Breaking video games like a legend: Tom D’s Unsanity Live

Written by C.B.W. Caswell

Let’s Play Talk

There are few people on the planet who are doing exactly what they want to be doing. There are even fewer who are living the dreams most of us have as children — the dream of being soccer players or rockstars. For a large (sedentary) portion of us, we’ve grown up fantasizing about putting our textbooks down, never writing another cover letter for jobs we don’t really want, and just playing video games all damn day.

Thomas D., of Twitch channel Unsanity Live, does just that.

When he’s done work at 5 o’clock, Tom comes home to live-stream some of his favourite games, his most hated games, and games that barely work. What started as a hobby has become a paid position, has earned him fans around the globe that have bought him games and systems, likely helped to earn him a repeat position as a quality assurance tester at BioWare, and brought his channel over 3 million views.

Here, Tom describes how he got into the field, some of the weirder things he’s received from fans, and what he’s learned from the internet’s brand of unsanity.
Watch live video from UnsanityLive on TwitchTV

When did you start?

I think it was April 2010 or 2009.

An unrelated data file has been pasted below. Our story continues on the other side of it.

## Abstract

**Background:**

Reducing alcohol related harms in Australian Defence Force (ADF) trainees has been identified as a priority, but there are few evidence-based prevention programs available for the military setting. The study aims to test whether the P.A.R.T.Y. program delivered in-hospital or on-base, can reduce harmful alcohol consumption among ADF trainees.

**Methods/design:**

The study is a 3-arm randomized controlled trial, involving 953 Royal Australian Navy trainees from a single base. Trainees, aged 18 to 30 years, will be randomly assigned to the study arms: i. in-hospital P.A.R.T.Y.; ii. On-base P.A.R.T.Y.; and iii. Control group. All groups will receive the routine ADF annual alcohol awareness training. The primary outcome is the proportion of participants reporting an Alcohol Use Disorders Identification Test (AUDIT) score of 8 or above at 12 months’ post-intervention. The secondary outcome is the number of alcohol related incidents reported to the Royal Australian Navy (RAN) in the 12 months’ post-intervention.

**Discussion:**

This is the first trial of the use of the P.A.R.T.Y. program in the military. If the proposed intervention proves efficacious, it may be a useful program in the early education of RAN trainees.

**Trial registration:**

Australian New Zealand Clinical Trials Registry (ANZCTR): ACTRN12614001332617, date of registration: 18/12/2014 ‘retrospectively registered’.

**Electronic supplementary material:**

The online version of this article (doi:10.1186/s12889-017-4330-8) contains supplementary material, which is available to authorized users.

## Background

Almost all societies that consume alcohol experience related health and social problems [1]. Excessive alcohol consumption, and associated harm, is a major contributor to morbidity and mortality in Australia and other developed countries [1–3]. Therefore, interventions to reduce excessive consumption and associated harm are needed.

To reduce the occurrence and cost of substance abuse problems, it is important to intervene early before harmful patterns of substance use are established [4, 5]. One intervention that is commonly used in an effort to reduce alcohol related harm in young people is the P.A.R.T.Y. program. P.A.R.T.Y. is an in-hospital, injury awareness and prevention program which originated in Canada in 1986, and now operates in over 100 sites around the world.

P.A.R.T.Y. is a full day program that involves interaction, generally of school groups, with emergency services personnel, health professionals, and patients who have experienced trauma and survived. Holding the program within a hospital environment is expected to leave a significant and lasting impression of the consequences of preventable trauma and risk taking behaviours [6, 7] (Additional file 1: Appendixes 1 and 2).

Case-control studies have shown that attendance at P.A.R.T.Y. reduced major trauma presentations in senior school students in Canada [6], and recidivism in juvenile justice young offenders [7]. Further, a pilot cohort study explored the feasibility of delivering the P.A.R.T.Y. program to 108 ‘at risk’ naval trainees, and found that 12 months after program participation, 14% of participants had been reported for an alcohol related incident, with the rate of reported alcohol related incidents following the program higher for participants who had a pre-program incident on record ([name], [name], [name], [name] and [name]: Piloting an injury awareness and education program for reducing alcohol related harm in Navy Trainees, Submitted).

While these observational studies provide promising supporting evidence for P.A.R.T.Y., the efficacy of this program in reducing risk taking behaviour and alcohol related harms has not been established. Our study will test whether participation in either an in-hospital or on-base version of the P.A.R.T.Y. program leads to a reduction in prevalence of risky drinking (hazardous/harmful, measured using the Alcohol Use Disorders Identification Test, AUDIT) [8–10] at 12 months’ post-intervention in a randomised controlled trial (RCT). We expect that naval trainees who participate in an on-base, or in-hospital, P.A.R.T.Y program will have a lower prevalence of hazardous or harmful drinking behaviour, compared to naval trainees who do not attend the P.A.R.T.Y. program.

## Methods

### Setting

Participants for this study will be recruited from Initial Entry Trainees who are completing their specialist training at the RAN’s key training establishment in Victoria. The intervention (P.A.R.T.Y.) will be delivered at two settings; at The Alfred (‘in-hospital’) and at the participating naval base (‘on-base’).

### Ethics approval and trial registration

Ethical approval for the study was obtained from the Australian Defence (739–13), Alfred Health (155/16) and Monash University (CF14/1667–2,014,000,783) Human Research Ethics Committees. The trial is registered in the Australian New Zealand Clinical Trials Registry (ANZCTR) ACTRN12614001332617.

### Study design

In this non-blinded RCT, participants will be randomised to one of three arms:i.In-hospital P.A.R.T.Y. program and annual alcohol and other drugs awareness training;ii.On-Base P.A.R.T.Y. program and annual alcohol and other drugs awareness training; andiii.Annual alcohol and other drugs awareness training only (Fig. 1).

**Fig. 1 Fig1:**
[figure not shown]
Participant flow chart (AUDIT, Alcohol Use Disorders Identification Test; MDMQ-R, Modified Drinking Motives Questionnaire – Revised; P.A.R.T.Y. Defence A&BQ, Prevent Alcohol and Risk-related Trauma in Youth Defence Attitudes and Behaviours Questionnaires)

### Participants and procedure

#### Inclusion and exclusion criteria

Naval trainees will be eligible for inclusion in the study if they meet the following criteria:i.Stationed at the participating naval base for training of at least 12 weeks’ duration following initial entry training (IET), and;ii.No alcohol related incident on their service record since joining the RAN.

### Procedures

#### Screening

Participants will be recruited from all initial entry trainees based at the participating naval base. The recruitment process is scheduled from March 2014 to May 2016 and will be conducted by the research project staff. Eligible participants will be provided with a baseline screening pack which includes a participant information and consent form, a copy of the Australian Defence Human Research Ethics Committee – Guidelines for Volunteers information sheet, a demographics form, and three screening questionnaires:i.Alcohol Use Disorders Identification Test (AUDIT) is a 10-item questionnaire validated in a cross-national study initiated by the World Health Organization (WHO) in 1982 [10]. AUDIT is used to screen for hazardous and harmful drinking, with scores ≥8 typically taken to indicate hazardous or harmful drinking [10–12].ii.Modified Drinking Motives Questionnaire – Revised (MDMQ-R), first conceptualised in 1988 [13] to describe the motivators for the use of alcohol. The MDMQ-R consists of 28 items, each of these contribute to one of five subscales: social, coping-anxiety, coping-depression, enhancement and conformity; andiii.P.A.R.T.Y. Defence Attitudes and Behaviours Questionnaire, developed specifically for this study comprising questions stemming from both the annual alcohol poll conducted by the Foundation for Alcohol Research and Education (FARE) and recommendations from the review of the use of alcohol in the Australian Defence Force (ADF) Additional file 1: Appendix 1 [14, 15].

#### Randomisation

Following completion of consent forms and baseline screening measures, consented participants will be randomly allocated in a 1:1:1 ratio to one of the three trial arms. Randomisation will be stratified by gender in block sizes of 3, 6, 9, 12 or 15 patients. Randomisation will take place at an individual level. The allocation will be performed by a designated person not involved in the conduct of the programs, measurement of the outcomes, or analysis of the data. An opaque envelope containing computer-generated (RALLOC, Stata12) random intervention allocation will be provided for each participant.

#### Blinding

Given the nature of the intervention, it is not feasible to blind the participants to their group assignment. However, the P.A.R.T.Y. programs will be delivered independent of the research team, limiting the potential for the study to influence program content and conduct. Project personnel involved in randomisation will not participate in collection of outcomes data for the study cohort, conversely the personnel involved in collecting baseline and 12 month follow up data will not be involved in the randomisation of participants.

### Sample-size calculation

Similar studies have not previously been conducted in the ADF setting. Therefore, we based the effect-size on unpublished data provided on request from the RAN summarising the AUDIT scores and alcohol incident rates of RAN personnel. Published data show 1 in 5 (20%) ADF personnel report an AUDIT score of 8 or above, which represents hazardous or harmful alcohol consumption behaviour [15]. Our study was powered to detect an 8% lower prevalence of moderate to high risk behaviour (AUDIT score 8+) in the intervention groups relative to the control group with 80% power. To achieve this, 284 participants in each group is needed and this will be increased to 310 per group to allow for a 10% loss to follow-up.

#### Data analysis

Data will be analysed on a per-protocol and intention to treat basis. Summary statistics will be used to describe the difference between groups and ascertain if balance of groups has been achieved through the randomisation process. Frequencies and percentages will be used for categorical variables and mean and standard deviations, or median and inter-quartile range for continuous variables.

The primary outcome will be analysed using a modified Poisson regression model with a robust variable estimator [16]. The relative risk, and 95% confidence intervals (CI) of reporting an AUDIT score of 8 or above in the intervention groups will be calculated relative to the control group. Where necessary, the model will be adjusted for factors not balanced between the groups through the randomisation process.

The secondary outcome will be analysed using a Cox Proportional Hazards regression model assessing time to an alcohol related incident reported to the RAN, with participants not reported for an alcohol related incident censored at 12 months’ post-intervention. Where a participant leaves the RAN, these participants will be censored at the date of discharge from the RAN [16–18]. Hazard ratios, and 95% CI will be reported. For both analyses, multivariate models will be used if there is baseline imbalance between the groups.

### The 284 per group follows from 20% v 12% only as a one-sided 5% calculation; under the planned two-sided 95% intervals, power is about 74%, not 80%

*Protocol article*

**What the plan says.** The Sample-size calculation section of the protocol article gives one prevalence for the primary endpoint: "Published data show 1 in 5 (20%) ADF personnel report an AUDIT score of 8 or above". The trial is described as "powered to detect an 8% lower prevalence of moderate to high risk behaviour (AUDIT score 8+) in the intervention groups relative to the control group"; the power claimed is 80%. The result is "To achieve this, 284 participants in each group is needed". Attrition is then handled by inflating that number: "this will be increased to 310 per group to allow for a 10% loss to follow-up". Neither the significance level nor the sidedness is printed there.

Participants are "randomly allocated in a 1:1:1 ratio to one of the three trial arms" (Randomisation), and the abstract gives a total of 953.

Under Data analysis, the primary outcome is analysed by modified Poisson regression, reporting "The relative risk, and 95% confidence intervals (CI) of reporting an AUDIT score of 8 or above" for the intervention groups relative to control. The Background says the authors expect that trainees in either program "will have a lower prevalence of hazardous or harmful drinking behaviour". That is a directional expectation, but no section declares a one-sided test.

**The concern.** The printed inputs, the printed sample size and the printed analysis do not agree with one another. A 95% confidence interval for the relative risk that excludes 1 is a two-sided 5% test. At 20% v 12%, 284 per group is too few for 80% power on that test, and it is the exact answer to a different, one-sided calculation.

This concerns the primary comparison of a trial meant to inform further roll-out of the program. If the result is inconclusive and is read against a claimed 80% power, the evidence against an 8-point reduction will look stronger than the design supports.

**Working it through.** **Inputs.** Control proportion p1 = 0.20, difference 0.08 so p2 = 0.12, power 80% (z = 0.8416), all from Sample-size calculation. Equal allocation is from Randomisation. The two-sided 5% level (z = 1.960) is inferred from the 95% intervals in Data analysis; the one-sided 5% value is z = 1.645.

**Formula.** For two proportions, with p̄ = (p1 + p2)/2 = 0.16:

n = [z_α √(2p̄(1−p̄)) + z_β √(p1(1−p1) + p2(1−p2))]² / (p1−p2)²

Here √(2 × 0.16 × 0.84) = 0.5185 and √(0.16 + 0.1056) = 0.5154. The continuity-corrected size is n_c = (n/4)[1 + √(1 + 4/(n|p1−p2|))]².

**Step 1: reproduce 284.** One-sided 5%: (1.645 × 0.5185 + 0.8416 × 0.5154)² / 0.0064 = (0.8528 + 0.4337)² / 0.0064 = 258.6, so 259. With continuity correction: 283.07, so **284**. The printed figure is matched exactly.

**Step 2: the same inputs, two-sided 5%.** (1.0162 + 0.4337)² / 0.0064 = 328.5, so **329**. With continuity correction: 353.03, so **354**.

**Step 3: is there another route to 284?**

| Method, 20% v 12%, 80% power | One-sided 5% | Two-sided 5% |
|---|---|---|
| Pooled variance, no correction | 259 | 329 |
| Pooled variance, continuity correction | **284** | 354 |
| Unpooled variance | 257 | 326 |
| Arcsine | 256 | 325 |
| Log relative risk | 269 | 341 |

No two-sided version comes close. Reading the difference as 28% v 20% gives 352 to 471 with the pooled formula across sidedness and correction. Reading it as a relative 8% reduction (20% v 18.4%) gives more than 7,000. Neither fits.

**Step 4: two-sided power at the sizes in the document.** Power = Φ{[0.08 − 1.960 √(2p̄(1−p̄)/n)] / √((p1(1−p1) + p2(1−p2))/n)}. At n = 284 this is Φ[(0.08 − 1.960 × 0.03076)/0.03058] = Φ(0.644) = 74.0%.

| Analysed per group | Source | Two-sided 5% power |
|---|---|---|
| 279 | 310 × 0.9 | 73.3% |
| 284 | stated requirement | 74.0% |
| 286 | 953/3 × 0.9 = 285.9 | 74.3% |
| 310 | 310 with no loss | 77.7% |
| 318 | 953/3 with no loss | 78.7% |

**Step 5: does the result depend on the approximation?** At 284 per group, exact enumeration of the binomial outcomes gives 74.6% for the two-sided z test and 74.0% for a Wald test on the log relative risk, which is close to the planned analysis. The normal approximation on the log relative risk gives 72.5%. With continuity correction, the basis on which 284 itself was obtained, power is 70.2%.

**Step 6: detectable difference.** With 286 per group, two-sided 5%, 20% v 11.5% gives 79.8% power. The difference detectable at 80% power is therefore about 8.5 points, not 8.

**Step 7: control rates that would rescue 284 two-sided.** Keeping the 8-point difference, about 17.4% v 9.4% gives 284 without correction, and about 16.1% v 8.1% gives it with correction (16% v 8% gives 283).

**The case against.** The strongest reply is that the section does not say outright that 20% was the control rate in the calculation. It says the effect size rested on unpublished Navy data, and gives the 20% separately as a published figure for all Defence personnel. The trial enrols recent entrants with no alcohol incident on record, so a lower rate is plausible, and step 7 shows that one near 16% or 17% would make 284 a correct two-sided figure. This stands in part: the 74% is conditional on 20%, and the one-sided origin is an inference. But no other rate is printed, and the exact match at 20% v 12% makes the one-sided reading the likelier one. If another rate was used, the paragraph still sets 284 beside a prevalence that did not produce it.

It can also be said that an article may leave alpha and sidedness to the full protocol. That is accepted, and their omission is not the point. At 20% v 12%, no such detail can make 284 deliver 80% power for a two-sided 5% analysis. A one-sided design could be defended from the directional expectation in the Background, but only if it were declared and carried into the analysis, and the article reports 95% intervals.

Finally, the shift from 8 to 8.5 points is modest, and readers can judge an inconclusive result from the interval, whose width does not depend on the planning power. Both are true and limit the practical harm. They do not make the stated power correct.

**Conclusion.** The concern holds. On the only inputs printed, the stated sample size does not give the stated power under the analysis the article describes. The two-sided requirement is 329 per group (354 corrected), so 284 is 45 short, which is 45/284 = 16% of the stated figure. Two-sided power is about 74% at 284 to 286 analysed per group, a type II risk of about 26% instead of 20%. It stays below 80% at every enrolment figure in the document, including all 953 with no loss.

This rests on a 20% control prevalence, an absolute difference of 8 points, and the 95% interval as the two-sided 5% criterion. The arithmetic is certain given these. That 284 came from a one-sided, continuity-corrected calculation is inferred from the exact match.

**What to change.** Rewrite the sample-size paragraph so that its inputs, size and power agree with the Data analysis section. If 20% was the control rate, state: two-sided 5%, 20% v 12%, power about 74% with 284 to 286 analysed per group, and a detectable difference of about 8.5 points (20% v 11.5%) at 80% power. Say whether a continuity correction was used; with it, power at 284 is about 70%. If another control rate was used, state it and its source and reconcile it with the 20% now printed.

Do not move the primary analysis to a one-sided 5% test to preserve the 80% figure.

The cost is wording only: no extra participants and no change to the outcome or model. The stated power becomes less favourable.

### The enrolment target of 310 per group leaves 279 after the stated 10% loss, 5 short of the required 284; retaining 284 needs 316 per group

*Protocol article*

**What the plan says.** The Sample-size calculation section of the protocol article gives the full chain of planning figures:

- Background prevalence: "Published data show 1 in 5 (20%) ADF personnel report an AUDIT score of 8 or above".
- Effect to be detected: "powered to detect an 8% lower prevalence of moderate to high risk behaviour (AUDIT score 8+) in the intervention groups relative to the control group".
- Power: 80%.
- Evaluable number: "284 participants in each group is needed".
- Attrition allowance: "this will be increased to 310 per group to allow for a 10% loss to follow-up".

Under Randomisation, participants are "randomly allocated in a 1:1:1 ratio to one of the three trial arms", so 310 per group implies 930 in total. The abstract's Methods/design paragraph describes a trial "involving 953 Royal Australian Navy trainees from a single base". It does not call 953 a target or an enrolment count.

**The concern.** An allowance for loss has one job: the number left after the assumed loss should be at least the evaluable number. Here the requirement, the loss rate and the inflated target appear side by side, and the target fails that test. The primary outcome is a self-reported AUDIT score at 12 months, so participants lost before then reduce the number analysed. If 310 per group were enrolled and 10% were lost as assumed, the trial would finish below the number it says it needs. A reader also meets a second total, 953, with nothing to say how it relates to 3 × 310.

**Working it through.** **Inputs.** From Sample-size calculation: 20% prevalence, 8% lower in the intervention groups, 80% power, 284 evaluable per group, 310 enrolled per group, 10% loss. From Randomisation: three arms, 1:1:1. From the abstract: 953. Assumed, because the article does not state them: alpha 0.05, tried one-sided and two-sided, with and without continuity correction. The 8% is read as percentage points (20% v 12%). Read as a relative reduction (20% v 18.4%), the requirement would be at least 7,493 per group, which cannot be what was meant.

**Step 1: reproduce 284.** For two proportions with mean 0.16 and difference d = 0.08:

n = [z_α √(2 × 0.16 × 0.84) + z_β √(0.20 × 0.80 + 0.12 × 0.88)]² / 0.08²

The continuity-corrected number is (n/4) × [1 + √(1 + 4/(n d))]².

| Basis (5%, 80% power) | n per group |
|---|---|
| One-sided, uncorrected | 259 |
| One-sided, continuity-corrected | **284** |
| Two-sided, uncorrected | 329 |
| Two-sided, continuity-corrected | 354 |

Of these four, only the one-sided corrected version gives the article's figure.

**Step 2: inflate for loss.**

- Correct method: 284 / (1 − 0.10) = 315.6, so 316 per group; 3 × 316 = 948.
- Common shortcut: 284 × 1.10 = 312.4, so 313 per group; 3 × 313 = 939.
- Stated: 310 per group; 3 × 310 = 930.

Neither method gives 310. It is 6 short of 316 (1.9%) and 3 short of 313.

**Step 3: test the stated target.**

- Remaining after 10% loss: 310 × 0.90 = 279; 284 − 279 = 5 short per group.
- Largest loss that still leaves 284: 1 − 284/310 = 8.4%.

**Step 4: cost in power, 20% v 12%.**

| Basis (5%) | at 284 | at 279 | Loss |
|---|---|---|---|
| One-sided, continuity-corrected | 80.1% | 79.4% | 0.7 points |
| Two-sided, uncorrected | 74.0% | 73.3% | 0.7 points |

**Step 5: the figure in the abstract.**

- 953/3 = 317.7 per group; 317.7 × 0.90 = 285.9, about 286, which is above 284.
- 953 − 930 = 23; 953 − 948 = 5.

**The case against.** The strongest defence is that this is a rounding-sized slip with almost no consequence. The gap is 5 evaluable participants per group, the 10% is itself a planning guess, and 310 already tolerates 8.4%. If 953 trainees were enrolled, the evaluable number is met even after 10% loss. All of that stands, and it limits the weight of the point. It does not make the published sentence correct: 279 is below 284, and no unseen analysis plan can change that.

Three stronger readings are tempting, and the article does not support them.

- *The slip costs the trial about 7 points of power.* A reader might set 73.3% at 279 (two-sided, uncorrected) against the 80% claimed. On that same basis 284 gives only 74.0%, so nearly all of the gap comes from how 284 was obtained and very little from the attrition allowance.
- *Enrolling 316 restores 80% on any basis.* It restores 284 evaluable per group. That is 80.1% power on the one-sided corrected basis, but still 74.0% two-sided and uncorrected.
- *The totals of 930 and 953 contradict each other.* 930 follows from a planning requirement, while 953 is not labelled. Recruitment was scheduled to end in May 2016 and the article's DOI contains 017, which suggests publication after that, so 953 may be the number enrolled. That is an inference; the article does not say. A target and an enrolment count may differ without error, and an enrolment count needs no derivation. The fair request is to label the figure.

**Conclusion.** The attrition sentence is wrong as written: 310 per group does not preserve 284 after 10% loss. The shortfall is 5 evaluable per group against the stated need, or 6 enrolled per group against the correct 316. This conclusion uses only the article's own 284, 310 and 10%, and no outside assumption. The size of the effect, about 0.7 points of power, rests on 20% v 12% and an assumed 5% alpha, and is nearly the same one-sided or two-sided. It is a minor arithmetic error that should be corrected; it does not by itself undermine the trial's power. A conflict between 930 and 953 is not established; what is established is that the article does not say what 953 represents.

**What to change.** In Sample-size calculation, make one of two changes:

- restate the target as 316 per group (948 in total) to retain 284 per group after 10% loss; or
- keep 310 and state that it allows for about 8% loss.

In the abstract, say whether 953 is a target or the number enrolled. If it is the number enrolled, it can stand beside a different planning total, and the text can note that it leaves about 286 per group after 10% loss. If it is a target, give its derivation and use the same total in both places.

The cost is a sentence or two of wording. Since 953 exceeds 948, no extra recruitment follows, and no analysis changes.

Is four years pretty long?

Four years is pretty long, especially in the casting community. A lot of people—especially on Twitch—have just discovered it, so they’ve only been on for a few months.

What inspired you to do this?

There was a community called 4-Player podcast. They had a whole bunch of GTA and Fatal Frame videos up on YouTube. I went from that to two other communities: T-9000 Gaming (they do other things now, not streaming) and another guy, Champion City Gaming. He was just a low-key streamer—four viewers every night. One night he was playing Fall Out 3—and I love Fall Out 3—so we were talking about that when, all of a sudden, my power goes out. Four hours later, I hop back on and he says “Okay, I’m back, my power just went out.” So I asked him where he lived and he said, “South Edmonton.”

With streaming, you have to interact with the people in the stream and you have to do it regularly if you want people to come back. There’s a lot more interactivity.

So you thought he lived in the States or somewhere else?

Yeah, anywhere else, but just the fact that he was a local guy made me think that I could do this. It was nifty.

Do you know much about the scene from when it started? When you were getting into it, was that early on in “Let’s Play”?

It wasn’t very early on in Let’s Play, but it was very early on in streaming, as a sub-category of Let’s Play.

What’s the difference?

It’s how you interact with people, because with videos, you do your spiel, and you post it, and it gains views constantly. With streaming, you have to interact with the people in the stream and you have to do it regularly if you want people to come back. There’s a lot more interactivity.